ERIC Number: ED368521
Record Type: RIE
Publication Date: 1994-Apr-22
Reference Count: N/A
Encouraging Diversity in the Rural Classroom.
Dooley, Elizabeth E.; Savage, Luise B.
This report addresses the need to assess teacher attitudes toward teaching culturally diverse youth in West Virginia. West Virginia ranks as the second most rural state in the nation, with a 64 percent rural population. Nevertheless, West Virginia's culture is becoming increasingly pluralistic, and many students are finding that they cannot identify with the middle-class values, perceptions, and expectations of their teachers. To address this problem, teacher training programs should provide teachers with the awareness and the competencies to meet the instructional needs of students from diverse backgrounds. The Cultural Difference Theory suggests that minority children are unsuccessful in school because schools do not capitalize on the experiences that these children bring to the learning environment. Therefore, teachers should integrate experiences from the students' culture into the curriculum, place less emphasis on ethnicity and social characteristics, and accentuate the individual strengths of students. Also discussed is the importance of creating an effective learning environment and developing special programs to encourage acceptance of cultural diversity by both teachers and students. (LP)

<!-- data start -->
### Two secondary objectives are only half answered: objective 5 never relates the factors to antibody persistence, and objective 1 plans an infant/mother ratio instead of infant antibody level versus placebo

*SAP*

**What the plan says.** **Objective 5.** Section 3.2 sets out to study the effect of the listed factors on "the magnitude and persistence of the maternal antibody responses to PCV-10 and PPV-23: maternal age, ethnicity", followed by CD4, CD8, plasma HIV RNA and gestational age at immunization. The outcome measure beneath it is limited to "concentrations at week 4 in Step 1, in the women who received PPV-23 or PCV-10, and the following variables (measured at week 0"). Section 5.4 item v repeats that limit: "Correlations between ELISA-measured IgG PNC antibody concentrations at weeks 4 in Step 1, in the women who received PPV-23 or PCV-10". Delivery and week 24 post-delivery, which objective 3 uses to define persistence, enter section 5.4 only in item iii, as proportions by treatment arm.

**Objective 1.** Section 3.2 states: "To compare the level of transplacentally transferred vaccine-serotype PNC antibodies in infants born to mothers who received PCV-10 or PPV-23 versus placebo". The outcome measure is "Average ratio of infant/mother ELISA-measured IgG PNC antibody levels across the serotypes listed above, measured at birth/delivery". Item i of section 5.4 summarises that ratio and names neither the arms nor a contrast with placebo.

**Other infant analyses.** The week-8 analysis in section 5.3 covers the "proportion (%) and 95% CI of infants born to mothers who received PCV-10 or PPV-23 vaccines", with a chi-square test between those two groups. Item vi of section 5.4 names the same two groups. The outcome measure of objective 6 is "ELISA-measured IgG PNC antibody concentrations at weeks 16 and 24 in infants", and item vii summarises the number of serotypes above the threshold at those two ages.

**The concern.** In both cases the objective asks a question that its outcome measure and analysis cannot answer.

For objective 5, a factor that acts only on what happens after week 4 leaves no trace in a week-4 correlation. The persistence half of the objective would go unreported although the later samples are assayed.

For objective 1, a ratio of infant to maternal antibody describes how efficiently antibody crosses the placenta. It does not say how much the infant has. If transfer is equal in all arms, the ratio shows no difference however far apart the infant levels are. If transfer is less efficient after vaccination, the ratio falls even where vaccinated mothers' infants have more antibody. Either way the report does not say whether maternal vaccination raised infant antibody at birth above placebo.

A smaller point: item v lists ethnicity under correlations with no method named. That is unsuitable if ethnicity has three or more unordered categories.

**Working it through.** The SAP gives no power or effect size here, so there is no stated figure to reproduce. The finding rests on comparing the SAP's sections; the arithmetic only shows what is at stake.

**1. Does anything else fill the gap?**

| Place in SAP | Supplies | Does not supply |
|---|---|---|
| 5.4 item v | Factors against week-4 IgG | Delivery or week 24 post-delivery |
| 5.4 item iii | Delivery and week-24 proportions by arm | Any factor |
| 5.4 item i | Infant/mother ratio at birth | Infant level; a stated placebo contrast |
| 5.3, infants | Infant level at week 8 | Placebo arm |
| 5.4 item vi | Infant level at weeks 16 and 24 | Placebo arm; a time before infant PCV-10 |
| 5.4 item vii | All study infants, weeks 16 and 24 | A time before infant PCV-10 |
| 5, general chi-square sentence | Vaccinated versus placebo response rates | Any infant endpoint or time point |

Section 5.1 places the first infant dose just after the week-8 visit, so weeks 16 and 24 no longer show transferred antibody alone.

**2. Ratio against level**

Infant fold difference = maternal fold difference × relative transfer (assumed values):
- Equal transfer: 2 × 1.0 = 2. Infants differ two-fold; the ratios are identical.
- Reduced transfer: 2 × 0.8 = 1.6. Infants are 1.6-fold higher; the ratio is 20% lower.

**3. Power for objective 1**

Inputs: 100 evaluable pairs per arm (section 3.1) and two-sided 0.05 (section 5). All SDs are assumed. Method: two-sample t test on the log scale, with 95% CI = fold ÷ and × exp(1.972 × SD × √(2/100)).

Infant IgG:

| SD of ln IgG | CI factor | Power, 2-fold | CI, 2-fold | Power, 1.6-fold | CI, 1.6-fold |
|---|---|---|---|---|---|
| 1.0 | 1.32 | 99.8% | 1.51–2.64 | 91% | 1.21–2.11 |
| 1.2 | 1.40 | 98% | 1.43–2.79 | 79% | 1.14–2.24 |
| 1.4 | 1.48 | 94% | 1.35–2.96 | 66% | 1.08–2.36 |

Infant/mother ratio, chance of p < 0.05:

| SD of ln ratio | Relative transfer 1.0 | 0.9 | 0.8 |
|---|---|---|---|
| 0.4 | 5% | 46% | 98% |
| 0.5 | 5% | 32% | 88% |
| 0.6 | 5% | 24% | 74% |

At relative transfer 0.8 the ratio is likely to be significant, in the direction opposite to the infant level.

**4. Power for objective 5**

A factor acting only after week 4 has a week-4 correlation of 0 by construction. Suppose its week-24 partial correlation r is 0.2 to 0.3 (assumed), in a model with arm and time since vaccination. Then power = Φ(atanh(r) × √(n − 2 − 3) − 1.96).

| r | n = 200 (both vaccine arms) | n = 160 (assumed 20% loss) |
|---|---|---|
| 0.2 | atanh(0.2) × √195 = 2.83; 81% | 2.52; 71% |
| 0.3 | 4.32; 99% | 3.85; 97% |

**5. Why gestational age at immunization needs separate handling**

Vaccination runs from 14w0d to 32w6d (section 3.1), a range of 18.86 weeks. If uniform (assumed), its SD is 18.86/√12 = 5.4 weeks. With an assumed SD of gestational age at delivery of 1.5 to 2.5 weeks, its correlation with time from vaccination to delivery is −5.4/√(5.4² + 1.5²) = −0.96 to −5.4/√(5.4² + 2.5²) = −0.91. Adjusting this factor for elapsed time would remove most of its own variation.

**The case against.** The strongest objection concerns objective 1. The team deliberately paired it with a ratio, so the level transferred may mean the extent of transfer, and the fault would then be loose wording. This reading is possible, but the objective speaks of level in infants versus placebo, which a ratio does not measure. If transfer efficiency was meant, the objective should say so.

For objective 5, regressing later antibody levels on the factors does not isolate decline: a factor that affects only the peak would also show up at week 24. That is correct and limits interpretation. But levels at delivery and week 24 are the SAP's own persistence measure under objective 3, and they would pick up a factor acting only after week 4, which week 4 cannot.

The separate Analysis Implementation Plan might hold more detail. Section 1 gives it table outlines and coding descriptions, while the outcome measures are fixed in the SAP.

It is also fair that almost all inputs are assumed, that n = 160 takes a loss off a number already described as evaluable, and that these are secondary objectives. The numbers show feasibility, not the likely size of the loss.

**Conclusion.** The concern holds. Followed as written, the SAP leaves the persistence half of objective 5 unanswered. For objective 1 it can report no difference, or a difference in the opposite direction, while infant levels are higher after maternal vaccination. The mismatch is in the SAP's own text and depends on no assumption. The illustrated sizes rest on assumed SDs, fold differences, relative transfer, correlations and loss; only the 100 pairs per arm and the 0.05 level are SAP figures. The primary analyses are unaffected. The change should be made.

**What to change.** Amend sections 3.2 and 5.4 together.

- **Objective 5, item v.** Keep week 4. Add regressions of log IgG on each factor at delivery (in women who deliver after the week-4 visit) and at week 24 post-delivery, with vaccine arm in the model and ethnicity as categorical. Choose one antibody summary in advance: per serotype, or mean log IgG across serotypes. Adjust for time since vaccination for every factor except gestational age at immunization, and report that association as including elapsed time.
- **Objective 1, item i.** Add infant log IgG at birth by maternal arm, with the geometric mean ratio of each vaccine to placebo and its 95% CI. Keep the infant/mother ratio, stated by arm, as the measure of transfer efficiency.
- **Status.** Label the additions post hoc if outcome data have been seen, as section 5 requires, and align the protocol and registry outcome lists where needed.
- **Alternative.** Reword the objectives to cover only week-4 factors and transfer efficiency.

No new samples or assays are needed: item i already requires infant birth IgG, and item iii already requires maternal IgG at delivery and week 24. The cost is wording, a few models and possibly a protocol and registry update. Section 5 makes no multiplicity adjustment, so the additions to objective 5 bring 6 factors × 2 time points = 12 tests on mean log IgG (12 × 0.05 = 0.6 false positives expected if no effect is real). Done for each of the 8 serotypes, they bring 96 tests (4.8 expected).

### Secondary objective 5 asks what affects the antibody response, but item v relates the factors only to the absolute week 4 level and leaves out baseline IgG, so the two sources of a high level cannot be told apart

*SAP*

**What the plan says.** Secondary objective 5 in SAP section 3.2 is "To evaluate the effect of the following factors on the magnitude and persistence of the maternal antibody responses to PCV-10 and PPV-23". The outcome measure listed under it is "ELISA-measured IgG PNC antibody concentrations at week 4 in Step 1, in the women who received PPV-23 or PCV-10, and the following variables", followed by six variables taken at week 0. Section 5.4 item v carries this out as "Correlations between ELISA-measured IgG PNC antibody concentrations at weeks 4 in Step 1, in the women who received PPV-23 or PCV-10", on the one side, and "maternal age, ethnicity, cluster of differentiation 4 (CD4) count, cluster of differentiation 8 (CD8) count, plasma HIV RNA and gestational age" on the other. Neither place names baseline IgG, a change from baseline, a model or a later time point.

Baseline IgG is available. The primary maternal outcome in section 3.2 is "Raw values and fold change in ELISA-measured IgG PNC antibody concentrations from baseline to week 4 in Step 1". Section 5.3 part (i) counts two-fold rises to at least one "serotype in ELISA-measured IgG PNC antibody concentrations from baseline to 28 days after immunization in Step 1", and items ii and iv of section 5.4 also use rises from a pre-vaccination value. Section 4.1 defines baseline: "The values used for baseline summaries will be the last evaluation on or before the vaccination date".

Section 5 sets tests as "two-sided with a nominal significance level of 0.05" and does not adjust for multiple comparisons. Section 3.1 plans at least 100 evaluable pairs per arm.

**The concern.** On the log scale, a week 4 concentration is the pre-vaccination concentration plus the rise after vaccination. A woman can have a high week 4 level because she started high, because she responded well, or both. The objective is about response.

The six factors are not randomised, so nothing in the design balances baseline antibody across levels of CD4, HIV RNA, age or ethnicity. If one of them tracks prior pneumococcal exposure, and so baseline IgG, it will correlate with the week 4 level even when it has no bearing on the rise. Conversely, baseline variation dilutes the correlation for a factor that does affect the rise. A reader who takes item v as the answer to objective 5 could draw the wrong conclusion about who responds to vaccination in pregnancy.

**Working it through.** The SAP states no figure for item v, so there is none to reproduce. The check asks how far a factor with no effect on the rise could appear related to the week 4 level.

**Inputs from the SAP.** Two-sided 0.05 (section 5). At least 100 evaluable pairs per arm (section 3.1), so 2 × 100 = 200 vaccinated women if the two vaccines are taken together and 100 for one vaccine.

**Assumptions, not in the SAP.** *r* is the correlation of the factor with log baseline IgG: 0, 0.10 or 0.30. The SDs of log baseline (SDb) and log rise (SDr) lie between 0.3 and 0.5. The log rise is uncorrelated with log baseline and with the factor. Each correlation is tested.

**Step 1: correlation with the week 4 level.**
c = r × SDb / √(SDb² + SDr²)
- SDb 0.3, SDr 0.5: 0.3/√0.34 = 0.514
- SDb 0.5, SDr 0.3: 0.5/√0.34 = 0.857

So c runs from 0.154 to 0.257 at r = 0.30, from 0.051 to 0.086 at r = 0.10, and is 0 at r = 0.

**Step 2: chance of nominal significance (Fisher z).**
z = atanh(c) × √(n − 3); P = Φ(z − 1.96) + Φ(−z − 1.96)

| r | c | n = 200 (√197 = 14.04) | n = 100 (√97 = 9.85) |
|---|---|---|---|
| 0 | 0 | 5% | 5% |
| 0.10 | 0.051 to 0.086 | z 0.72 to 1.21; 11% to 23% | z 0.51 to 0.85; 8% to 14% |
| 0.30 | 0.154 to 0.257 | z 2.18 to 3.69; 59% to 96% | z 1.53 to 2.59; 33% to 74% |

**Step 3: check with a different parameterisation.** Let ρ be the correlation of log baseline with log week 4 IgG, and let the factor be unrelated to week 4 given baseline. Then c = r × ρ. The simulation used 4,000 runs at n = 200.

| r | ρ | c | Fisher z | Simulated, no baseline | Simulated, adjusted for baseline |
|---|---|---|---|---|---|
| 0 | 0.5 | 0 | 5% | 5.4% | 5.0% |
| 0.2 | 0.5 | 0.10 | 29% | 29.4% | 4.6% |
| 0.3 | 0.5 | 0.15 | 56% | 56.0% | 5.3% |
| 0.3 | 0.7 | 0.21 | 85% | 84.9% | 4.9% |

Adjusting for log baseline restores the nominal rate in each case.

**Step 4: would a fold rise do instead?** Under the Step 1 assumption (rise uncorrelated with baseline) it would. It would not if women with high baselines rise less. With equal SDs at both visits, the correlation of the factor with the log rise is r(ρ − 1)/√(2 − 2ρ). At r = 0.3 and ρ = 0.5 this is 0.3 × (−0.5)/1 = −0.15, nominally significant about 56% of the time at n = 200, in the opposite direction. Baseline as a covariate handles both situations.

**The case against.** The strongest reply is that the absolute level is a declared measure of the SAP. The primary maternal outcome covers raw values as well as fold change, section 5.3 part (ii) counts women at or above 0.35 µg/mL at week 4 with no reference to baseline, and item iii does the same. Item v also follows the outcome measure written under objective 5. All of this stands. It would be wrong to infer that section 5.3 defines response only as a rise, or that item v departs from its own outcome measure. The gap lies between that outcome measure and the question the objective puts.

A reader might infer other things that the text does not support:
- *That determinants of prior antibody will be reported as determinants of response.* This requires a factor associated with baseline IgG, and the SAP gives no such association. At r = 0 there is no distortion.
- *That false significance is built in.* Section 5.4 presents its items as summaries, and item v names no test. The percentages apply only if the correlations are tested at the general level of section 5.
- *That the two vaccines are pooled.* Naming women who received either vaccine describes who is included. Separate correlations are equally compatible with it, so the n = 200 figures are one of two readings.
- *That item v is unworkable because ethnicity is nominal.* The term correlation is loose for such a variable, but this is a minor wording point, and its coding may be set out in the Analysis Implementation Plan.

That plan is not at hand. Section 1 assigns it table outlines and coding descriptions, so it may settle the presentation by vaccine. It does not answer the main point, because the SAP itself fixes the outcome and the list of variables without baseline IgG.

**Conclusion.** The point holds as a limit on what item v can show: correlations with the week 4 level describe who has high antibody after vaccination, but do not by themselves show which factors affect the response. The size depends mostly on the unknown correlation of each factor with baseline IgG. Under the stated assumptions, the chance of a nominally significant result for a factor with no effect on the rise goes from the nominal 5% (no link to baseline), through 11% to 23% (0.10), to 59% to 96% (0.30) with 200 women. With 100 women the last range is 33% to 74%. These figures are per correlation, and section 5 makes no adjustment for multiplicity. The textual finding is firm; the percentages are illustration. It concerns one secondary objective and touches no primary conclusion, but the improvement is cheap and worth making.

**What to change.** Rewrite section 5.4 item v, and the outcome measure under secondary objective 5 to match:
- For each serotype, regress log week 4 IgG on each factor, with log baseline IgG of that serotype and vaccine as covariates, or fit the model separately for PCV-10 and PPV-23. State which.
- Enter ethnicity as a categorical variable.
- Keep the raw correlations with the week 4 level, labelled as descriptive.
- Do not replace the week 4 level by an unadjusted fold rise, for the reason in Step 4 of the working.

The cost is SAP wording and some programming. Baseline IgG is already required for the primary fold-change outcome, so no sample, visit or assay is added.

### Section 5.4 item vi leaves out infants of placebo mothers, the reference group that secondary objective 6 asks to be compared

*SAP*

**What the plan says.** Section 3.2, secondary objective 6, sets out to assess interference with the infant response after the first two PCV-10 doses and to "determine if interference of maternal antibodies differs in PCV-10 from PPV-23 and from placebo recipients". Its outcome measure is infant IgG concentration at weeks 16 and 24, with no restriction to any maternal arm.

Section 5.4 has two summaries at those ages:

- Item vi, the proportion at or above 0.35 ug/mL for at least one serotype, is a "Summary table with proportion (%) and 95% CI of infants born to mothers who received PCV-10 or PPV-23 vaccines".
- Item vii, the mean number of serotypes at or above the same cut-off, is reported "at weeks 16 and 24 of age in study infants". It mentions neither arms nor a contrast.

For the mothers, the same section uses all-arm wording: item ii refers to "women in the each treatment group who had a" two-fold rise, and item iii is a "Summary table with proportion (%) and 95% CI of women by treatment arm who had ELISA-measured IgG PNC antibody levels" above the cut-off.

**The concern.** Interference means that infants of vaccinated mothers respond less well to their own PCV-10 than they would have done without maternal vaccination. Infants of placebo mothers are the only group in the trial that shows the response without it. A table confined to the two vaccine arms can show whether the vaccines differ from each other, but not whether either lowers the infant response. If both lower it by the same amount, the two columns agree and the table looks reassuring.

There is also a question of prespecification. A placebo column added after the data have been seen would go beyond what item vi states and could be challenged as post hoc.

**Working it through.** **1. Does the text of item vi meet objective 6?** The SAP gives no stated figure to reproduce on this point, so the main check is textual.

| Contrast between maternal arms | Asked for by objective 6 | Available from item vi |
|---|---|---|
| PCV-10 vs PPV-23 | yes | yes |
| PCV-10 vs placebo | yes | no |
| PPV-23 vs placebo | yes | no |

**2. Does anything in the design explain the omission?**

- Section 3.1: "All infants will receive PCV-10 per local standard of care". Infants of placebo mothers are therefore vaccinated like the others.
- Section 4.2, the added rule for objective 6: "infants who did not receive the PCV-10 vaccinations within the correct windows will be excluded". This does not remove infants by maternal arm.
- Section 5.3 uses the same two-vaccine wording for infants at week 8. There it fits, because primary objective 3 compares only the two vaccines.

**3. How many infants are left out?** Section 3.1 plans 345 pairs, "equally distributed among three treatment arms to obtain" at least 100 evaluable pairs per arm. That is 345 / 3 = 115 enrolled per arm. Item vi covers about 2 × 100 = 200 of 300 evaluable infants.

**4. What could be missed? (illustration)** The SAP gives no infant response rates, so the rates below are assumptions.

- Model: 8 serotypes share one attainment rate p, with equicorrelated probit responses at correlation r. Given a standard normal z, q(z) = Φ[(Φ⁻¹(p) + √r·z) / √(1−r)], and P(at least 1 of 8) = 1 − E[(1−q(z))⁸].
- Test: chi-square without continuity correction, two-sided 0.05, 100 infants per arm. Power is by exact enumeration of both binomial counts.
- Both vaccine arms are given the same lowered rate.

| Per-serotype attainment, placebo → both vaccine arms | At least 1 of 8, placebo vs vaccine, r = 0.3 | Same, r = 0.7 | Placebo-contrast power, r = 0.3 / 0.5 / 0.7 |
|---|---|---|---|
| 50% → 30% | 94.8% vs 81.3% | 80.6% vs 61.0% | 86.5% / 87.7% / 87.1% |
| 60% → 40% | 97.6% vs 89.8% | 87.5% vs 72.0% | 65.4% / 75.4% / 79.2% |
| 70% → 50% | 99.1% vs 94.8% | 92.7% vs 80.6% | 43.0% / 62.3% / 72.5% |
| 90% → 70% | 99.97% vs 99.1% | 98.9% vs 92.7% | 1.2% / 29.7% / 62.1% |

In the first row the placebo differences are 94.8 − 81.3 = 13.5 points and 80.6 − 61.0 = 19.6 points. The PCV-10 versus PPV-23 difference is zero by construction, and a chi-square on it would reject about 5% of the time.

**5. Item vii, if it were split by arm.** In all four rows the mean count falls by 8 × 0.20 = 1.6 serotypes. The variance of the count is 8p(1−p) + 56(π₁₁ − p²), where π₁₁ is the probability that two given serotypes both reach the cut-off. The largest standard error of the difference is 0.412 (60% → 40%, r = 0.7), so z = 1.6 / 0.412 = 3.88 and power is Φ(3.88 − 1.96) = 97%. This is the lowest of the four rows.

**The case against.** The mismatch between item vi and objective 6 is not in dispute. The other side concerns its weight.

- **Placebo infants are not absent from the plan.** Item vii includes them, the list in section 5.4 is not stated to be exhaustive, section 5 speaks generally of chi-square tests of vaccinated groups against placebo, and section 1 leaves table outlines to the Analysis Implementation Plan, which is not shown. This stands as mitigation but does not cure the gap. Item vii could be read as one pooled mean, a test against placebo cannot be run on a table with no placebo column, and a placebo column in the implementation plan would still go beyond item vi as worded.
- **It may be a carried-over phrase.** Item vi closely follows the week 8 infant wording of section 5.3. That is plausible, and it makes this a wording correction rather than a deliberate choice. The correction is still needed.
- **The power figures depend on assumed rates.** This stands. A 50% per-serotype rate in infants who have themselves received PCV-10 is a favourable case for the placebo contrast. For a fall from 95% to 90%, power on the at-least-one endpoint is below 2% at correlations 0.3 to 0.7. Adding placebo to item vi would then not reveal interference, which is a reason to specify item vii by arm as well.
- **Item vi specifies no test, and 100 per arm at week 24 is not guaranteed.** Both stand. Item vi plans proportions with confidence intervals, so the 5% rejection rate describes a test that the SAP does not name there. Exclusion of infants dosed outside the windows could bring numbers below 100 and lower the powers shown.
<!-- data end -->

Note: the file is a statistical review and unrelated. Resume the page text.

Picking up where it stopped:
Descriptors: Cultural Differences, Cultural Pluralism, Educational Change, Educational Environment, Elementary Secondary Education, Minority Groups, Multicultural Education, Rural Areas, Rural Education, Student Needs, Teacher Attitudes, Teacher Education
Publication Type: Speeches/Meeting Papers; Information Analyses
Education Level: N/A
Authoring Institution: N/A
Identifiers: Diversity (Student); West Virginia
Note: Paper presented at the National Alternative Certification Conference (Washington, DC).